Consider now two out-of-focus images with different degrees of defocusing with regard to a sharply-focused image F(x, y). The degrees of defocusing of the two images are represented by R1 and R2 (R1>R2; expressed by radii of their circles of confusion). The two images are thus defined as G1(x, y, R1) and G2(x, y, R2). Computations with expression (3) are carried out on these images G1(x, y, R1) and G2(x, y, R2). It is assumed that T=R2 for the image G1(x, y, R1) and T=R1 for the image G2(x, y, R2).

Performing the computations with expression (3) provides an image H(x, y, R2, R1) as an average of the image G1(x, y, R1) and an image H(x, y, R1, R2) as an average of the image G2(x, y, R2). These two images are subjected to computations with expression (10) below for a weighted average using weights W1 and W2:

H 2(x,y,R 1 ,R 2 ,W 1 ,W 2)=W 1 H(x,y,R 2 ,R 1)+W 2 H(x,y,R 1 ,R 2)  (10)

where, H2(x, y, R1, R2, W1, W2) denotes a weighted average of the two images H(x, y, R2, R1) and H(x, y, R1, R2). This weighted average will be abbreviated as the image H2 hereunder. As described, the value of the image H2 in a given location (x, y) is obtained by weighting and adding up (i.e., integrating) the values of the images F(x, y) in locations (x+p, y+q). The weight used here (i.e., contribution rate) is given by expression (11) below:

H 2C(L,R 1 ,R 2 ,W 1 ,W 2)=W 1 H C(L,R 2 ,R 1)+W 2 H C(L,R 1 ,R 2)  (11)

where, H2C(L, R1, R2, W1, W2) denotes the weight of the image H2. This weight will be referred to as the weight H2C in the description that follows. Reference character L represents the distance between the points (x, y) and (x+p, y+q) shown in FIG. 4 and is expressed as L=√(p2+q2).

FIG. 9 schematically depicts regions to which the weight H2C computed by use of expression (11) applies. In FIG. 9, regions 101 through 102 are circles with radii R1 and R2 around centers (R2, 0) and (R1, 0) respectively. Consider now a distance L4 in FIG. 9 where the distance L is less than (R1−R2).

In the case above, the first term W1HC(L, R2, R1) on the right-hand side in expression (11) above corresponds to the region of 0≦L≦(R−T) in expression (6), as explained with reference to FIG. 7. Thus the term is expressed as

W 1 H C(L,R 2 ,R 1)=W 1(360/2(πR 1)2)

The second term W2HC(L, R1, R2) on the right-hand side in expression (11) is zero.

Consider now a distance L5 in FIG. 9 where the distance L is subject to the relation of (R1−R2)≦L<(R1+R2). It is assumed that the angle of a circular arc formed by points N11, N12, N13 and N14 with respect to the origin O is represented by ∠N11N12N13N14 and that the angle of a circular arc formed by the points N12 and N13 relative to the origin O is denoted by ∠N12N13.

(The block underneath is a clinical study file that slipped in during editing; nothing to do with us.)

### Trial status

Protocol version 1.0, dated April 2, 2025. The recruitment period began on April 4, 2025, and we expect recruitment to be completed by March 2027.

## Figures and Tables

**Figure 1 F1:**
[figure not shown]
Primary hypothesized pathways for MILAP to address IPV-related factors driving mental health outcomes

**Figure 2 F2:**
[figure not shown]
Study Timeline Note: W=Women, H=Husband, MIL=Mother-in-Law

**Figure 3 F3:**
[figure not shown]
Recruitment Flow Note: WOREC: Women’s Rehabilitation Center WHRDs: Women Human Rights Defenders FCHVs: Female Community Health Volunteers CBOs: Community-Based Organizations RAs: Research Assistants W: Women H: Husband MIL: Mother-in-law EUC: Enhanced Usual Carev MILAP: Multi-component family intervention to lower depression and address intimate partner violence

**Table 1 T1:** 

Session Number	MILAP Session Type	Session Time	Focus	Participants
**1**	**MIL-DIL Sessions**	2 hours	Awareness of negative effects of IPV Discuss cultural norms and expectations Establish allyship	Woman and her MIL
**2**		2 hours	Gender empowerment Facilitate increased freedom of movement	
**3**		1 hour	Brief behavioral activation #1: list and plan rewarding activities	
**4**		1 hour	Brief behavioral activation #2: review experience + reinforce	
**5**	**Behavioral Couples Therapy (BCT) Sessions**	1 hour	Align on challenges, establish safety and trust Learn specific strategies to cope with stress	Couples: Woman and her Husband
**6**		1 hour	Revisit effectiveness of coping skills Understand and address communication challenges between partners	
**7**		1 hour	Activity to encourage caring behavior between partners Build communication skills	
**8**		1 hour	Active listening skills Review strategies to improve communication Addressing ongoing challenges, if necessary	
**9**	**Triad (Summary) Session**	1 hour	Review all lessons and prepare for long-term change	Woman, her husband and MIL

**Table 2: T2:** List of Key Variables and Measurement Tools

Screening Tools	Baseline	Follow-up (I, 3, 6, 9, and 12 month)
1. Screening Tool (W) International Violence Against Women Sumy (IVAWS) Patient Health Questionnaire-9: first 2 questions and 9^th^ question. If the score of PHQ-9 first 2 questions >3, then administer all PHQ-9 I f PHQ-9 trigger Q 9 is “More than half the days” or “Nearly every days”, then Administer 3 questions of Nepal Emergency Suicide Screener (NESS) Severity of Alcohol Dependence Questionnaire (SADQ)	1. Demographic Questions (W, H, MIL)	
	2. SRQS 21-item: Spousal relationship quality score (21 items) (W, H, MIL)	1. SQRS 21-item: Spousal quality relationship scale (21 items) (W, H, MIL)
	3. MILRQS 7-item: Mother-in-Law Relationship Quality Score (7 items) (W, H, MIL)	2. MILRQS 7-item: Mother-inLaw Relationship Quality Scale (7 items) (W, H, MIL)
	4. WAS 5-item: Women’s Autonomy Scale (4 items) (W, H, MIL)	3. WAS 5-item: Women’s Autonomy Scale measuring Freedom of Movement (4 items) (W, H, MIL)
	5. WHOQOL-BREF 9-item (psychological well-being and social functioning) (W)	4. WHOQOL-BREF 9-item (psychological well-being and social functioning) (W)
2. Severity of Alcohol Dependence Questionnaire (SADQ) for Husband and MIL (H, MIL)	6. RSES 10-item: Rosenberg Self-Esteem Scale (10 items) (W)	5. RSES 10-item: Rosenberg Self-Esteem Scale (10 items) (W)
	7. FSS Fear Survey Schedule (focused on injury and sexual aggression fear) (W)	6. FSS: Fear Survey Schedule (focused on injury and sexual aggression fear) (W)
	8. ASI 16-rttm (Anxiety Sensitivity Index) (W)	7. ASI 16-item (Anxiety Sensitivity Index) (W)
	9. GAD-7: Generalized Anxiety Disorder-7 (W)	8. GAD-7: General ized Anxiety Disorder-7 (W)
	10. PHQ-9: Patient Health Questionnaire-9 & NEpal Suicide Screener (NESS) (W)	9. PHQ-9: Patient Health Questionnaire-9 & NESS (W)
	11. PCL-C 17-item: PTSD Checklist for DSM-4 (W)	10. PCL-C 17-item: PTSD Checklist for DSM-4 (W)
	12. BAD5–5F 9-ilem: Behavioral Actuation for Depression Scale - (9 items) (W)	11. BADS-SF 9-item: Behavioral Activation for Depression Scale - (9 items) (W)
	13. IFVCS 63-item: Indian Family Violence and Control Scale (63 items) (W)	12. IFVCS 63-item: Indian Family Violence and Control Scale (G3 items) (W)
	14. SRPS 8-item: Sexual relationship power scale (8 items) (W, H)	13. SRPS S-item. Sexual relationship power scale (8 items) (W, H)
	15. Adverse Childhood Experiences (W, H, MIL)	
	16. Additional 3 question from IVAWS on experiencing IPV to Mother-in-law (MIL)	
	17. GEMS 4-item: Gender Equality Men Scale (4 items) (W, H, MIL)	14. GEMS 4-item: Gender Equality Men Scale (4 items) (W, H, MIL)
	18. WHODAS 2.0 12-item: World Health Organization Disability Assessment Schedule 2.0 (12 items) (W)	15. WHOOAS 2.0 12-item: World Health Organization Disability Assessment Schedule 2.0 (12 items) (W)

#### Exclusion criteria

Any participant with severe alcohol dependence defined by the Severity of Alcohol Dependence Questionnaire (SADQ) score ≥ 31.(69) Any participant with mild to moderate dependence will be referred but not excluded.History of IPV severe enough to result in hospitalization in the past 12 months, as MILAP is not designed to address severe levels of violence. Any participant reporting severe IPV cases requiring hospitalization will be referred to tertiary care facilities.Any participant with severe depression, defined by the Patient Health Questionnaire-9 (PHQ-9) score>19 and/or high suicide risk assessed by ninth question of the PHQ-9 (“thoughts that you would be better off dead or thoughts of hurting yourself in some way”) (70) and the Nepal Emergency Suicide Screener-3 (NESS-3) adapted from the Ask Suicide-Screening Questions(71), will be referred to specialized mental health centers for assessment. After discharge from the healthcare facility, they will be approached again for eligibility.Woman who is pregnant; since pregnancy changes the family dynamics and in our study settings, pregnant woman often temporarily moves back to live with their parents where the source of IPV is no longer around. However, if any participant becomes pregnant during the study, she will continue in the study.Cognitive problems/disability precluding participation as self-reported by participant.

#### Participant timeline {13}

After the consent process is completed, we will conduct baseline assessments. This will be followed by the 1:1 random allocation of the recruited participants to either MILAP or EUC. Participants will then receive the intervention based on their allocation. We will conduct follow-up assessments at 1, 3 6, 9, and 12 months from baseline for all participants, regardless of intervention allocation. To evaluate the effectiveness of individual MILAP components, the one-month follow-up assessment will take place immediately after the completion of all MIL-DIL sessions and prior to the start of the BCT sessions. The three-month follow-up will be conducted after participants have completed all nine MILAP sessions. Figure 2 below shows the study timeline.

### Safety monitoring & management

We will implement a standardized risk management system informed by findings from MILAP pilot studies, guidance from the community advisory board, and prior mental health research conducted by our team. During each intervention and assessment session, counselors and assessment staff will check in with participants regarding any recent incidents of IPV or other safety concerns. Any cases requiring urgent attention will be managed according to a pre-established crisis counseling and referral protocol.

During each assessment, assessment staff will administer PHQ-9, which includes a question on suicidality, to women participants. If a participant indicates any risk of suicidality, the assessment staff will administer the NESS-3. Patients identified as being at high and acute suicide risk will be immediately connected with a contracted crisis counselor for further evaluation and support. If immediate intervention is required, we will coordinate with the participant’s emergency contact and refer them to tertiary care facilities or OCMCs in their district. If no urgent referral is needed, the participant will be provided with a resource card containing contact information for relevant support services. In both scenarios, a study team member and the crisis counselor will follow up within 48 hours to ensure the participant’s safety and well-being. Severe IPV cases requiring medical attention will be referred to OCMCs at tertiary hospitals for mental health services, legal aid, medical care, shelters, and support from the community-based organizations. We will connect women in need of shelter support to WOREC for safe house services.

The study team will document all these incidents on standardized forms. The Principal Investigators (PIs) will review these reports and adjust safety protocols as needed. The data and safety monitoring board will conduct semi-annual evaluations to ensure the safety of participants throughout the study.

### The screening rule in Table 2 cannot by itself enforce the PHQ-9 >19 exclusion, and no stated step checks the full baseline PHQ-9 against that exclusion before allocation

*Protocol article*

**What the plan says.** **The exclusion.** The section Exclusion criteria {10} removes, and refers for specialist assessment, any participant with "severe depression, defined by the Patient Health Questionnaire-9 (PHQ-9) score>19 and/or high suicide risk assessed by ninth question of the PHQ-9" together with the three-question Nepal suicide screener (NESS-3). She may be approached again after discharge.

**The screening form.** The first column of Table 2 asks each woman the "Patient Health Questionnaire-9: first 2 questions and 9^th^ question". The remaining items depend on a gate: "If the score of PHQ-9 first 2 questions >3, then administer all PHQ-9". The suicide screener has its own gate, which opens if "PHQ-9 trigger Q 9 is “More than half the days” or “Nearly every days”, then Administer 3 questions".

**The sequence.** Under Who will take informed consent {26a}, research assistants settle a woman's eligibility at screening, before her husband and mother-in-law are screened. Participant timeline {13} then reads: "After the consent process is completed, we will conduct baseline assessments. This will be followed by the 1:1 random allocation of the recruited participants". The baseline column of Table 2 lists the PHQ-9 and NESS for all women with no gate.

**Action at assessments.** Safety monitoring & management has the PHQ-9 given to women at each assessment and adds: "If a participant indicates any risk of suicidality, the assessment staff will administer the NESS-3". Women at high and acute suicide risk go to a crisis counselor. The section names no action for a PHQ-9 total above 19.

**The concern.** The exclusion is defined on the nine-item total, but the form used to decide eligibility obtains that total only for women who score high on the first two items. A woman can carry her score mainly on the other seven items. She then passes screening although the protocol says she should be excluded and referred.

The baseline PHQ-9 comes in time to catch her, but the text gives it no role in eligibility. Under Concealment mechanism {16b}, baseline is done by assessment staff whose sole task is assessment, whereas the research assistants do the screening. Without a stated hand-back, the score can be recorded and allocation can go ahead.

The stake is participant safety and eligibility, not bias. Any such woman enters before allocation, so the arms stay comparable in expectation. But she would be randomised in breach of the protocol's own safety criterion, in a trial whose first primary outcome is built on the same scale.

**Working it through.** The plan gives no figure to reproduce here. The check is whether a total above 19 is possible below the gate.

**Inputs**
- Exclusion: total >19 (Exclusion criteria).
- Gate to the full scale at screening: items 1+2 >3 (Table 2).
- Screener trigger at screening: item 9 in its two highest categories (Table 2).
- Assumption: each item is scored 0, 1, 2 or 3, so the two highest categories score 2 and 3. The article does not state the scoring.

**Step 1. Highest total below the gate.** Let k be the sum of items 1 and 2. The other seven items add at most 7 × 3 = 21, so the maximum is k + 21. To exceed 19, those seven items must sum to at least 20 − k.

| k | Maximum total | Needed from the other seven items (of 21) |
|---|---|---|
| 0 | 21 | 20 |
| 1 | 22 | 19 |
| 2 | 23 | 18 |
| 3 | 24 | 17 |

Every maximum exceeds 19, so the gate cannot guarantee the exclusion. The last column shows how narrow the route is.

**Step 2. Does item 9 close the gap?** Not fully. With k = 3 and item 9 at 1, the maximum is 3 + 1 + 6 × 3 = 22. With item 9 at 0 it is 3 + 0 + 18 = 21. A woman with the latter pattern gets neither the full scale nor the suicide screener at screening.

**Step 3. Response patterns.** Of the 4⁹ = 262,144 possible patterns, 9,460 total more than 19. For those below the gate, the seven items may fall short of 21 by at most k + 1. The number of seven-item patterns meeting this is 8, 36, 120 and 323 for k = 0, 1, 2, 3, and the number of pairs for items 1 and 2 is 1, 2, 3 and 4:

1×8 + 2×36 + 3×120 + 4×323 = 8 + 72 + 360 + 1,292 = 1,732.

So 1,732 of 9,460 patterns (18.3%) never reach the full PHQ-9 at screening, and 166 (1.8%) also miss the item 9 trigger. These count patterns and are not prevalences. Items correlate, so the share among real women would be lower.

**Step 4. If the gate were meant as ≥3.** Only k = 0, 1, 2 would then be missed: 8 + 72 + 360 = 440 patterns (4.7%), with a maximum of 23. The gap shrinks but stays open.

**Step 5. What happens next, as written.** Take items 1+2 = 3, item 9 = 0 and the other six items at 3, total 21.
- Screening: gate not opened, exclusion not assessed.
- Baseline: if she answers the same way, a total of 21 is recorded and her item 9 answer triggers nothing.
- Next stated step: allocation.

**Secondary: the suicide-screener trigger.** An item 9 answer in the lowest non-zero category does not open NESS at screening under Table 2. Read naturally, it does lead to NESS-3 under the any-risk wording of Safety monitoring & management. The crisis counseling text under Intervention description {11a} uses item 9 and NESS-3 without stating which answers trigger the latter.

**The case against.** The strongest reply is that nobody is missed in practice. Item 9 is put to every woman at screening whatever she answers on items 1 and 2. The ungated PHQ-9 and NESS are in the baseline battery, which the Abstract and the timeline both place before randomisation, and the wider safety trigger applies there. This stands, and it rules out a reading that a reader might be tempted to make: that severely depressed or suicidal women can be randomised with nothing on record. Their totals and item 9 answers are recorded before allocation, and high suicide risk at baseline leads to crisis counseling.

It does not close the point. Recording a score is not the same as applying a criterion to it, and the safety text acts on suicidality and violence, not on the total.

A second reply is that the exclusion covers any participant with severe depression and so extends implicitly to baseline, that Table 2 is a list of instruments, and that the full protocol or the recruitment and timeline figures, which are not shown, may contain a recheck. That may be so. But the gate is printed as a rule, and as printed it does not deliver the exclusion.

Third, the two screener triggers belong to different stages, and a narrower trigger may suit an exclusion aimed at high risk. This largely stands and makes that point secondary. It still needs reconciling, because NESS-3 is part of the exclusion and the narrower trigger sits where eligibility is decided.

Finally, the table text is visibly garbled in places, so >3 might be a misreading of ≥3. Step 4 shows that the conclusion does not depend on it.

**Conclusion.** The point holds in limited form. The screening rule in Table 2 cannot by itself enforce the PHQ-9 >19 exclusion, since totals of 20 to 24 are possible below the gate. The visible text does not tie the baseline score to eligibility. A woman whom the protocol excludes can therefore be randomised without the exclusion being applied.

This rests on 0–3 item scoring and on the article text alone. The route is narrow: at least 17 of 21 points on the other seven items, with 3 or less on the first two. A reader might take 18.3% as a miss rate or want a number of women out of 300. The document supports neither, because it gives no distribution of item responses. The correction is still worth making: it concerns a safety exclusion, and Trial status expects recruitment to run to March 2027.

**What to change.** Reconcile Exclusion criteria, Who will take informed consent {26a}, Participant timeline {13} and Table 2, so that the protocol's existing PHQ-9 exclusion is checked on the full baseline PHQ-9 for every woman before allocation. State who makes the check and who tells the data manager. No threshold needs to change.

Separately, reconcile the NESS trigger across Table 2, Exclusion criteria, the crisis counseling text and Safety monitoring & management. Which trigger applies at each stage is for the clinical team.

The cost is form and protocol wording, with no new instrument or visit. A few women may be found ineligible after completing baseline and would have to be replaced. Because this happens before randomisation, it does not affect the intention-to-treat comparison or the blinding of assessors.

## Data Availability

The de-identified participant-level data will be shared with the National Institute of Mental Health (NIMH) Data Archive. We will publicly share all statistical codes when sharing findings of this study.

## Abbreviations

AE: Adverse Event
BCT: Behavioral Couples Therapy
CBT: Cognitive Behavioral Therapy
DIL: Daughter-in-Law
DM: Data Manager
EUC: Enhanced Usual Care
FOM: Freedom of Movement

In the case above, the first term W1HC(L, R2, R1) on the right-hand side in expression (11) is expressed as

W 1 H C(L, R 2 , R 1)=W 1(∠N 11 N 12 N 13 N 14/2(πR 1)2)

The second term W2HC(L, R1, R2) on the right-hand side in expression (11) is expressed as

W 2 H C(L, R 1 , R 2)=W 2(∠N 12 N 13/2(πR 2)2)

If the distance L is subject to the relation of (R1+R2)≦L, then all terms on the right-hand side in expression (11) are zero.

As shown in FIG. 9, if illustratively W1=(πR1)2 and W2=−C(πR2)2 and if L=L4, then the value of the weight H2C is expressed as

H 2C=360/2 =180

where, C stands for a value of about 1.2. If L=L5, then the value of the weight H2C is expressed as

H 2C=(∠N 11 N 12 N 13 N 14/2)−C(∠N 12 N 13/2)

This value is virtually zero as can be seen from FIG. 9.

With the weights W1 and W2 established as described, the weight H2C of the two images becomes extremely close to zero if the distance L is equal to or greater than (R1−R2), unlike in the case where the distance L is less than (R1−R2). It can thus be understood that only the value of the sharply-focused image F(x, y) near the location (x, y) contributes to the value of the image H2 in the location (x, y).

An image touch-up process performed by the image processing apparatus 3 will now be described with reference to the flowchart of FIG. 10. The process involves creating a sharply-focused image by touching up three out-of-focus images with different degrees of defocusing.

In step S1 of FIG. 10, the processing circuit 21 reads from the image pickup device 2 image data representing a plurality of images (3 images in this example) to be touched up (i.e., to be brought into focus). The image data are held temporarily in the data memory 23 following input through the I/O terminal 27, I/O interface 26 and bus 25. Three images G1(x, y), G2(x, y) and G3(x, y) are now placed in the data memory 23.

In step S2, the input unit 28 is used to input degrees of defocusing (i.e., radii of circles of confusion) with respect to the data representative of the three images read in step S1. Specifically, a user operates the input unit 28 to enter different degrees of defocusing regarding the three images. This establishes three images G1(x, y, R1), G2(x, y, R2) and G3(x, y, R3).

In step S3, the processing circuit 21 reads the data of the three images from the data memory 23 to compute weights W1, W2 and W3. The weights W1, W2 and W3 are computed by the processing circuit 21 in such a manner that the weight H3C shown in expression (9) is minimized on condition that L>(R1−R2). The processing circuit 21 stores the computed weights W1, W2 and W3 into the data memory 23.

In step S4, the processing circuit 21 computes an average of each of the three images whose data are held in the data memory 23. Specifically, the processing circuit 21 computes averages of the images G1(x, y, R1), G2(x, y, R2) and G3(x, y, R3) using expressions (12), (13) and (14) respectively: h 1 ( x , y ) = 1 2 π 0 2 π G 1 ( x + R 2 cos ( θ ) , y + R 2 sin ( θ ) ) θ ( 12 ) h 2 ( x , y ) = 1 2 π 0 2 π G 2 ( x + R 1 cos ( θ ) , y + R 1 sin ( θ ) ) θ ( 13 ) h 3 ( x , y ) = 1 2 π 0 2 π G 3 ( x + ( R 1 + R 2 - R 3 ) cos ( θ ) , y + ( R 1 + R 2 - R 3 ) sin ( θ ) ) θ ( 14 )